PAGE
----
• Researcher Profile

    William C. Hahn, MD, PhD

     
    William C. Hahn, MD, PhD

     
    Deputy Chief Scientific Officer
    Chief, Division of Molecular and Cellular Oncology
    Director, Center for Cancer Genome Discovery
    Physician


    Associate Professor of Medicine, Harvard Medical School
    Senior Associate Member, Broad Institute of Harvard and MIT

    Center/Program

    Genitourinary Oncology

    Office phone: 617-632-3155
    Fax: 617-632-4005
    Email: william_hahn@dfci.harvard.edu
    Website: hahnlab.org

    Preferred contact method: email

    View Physician Profile
     
     

    Research Department

    Medical Oncology/Molecular and Cellular

    Interest

    Prostate cancer

    Area of Research

    Functional genomics and human cell transformation


    Dana-Farber Cancer Institute
    450 Brookline Avenue
    Dana 1538
    Boston, MA 02215

    Biography

    Dr. Hahn received his MD and PhD from Harvard Medical School in 1994. He then completed clinical training in internal medicine at Massachusetts General Hospital and medical oncology at DFCI. He conducted his postdoctoral studies with Dr. Robert Weinberg at the Whitehead Institute and joined the faculty of DFCI and Harvard Medical School in 2001.

    Recent Awards

    • Elected to Association of American Physicians, 2013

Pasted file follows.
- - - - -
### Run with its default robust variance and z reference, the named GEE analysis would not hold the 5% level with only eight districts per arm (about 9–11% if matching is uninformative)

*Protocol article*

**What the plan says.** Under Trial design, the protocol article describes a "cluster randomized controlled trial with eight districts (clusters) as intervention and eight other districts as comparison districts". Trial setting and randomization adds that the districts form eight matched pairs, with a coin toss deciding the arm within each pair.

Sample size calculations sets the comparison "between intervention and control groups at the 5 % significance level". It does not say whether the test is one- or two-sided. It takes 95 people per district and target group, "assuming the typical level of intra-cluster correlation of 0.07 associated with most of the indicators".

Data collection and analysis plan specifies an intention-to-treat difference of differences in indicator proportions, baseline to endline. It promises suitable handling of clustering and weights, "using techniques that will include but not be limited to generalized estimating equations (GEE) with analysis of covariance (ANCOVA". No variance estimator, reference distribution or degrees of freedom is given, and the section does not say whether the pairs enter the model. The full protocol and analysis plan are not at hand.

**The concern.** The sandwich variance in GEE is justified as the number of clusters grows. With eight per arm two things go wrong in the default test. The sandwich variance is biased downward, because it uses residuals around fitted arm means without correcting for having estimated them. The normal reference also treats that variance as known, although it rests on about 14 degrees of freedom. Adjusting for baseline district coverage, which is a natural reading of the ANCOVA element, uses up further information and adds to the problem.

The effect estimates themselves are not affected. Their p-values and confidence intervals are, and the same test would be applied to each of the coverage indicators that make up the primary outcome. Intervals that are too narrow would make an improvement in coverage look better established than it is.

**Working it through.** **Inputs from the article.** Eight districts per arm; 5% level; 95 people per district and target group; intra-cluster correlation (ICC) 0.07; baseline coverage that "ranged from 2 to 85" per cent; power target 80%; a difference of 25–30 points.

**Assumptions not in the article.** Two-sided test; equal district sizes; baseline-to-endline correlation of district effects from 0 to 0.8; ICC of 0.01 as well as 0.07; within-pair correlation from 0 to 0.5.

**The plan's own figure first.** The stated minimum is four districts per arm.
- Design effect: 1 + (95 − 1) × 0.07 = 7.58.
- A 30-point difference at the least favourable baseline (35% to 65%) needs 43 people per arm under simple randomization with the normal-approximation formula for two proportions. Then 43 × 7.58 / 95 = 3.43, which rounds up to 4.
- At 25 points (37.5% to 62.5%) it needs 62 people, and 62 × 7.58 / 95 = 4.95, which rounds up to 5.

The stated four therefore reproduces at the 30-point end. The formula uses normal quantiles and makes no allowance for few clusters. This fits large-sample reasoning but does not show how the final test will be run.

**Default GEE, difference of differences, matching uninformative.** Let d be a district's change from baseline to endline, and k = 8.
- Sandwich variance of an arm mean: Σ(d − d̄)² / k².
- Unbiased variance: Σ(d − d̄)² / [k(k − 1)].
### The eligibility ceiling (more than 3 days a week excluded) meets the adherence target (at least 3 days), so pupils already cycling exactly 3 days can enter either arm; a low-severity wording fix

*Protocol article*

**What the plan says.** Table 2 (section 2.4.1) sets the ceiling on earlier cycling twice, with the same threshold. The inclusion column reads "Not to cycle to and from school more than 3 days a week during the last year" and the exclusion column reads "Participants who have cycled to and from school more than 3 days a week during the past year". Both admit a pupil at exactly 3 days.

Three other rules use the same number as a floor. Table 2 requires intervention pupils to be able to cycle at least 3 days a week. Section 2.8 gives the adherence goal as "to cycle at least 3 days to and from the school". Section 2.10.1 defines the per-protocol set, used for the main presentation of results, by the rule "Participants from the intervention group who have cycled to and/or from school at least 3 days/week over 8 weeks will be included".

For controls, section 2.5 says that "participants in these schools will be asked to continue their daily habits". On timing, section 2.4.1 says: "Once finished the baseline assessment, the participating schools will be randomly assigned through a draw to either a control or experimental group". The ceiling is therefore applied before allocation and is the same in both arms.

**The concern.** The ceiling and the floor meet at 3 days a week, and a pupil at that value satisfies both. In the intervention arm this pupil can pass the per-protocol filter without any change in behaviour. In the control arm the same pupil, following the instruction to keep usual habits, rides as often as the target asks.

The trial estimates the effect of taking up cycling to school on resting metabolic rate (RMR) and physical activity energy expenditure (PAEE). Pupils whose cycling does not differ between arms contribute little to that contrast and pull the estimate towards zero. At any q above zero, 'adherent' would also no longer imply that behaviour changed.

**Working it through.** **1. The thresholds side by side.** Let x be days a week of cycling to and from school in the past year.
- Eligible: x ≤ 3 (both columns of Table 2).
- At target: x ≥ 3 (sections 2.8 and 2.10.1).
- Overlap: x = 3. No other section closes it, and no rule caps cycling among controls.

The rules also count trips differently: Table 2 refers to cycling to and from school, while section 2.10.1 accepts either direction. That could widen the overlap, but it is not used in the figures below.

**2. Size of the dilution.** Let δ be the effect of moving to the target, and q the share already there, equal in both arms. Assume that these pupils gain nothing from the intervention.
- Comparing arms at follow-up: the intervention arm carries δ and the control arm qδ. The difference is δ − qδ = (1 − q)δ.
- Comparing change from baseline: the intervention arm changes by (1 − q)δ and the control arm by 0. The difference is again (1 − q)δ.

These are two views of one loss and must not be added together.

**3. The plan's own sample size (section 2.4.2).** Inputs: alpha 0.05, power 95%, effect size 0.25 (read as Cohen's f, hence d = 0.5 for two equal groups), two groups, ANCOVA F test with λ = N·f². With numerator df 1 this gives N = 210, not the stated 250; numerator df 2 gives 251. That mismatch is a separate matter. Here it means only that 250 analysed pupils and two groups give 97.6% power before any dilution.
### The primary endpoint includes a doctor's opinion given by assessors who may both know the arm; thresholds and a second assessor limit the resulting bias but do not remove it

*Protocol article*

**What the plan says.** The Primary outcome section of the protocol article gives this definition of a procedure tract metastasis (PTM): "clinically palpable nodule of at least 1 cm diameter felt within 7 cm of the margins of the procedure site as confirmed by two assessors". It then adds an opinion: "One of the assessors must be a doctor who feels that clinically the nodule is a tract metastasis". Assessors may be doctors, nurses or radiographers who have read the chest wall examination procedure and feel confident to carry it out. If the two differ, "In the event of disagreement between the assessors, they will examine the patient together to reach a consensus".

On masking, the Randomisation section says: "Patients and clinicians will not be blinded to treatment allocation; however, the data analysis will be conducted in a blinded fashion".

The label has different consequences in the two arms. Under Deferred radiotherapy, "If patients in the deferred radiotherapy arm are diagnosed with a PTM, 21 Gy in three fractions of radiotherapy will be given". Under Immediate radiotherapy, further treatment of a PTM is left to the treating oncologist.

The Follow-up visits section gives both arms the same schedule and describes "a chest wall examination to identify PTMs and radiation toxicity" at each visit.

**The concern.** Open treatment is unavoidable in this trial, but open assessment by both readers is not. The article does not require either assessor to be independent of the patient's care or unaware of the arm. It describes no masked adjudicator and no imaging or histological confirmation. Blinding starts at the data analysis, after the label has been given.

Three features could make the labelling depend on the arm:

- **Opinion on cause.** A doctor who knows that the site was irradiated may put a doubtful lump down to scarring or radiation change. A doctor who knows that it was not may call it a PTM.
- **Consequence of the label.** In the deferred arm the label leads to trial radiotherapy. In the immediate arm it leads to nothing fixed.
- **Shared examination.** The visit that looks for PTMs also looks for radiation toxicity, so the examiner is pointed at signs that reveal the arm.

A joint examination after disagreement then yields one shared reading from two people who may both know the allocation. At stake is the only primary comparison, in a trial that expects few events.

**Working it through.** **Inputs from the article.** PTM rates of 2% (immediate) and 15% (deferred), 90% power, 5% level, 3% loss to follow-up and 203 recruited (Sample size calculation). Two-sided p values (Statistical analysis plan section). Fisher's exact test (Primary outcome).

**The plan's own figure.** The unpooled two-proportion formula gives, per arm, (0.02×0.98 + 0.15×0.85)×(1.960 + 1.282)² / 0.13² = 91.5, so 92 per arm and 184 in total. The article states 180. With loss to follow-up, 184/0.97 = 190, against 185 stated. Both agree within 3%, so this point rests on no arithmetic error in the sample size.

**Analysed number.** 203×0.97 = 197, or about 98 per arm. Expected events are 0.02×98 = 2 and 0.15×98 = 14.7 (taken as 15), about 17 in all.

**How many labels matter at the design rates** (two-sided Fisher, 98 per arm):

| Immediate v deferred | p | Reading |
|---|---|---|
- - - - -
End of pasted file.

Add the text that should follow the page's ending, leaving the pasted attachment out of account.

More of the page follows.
• Ho-Am Laureate in Medicine, 2010
    • Gill-Simonian Prize for Mentoring, 2008
    • Elected to the American Society of Clinical Investigation, 2005
    • Wilson S. Stone Memorial Award, MD Anderson Cancer Center, 2000

    Research

    Functional genomics and human cell transformation

    My work as a physician-scientist involves both the care of cancer patients and biomedical research directed toward a greater understanding of the mechanisms involved in malignant transformation. My laboratory focuses on understanding the cooperative interactions that conspire to transform human cells. To address this question, we have developed new experimental models of human cancer of defined genetic composition, created methods to perform systematic interrogation of gene function in mammalian cells and tissues and help optimize new approaches to integrate genome scale data. Using these approaches, we have identified and credential new oncogenes and tumor suppressor genes and have performed preclinical studies that will form the foundation necessary for translational studies in patients.


    Specifically, we have developed genetic methods that permit the construction of genetically defined, experimental models of the major human epithelial cancers from primary human cells through the manipulation of oncogenes, tumor suppressor genes and telomerase. These model systems have permitted us to study the molecular interactions that lead to cancer. In addition, we have performed proof-of-principle experiments that such experimental models will prove useful in the discovery and validation of molecularly targeted therapies. Indeed, these experimental models have allowed us to investigate the mechanisms by which EGFR and other oncogenes and tumor suppressors contribute to cancer initiation. In particular, we have elucidated the role of the PP2A family of serine-threonine phosphatases as tumor suppressor genes.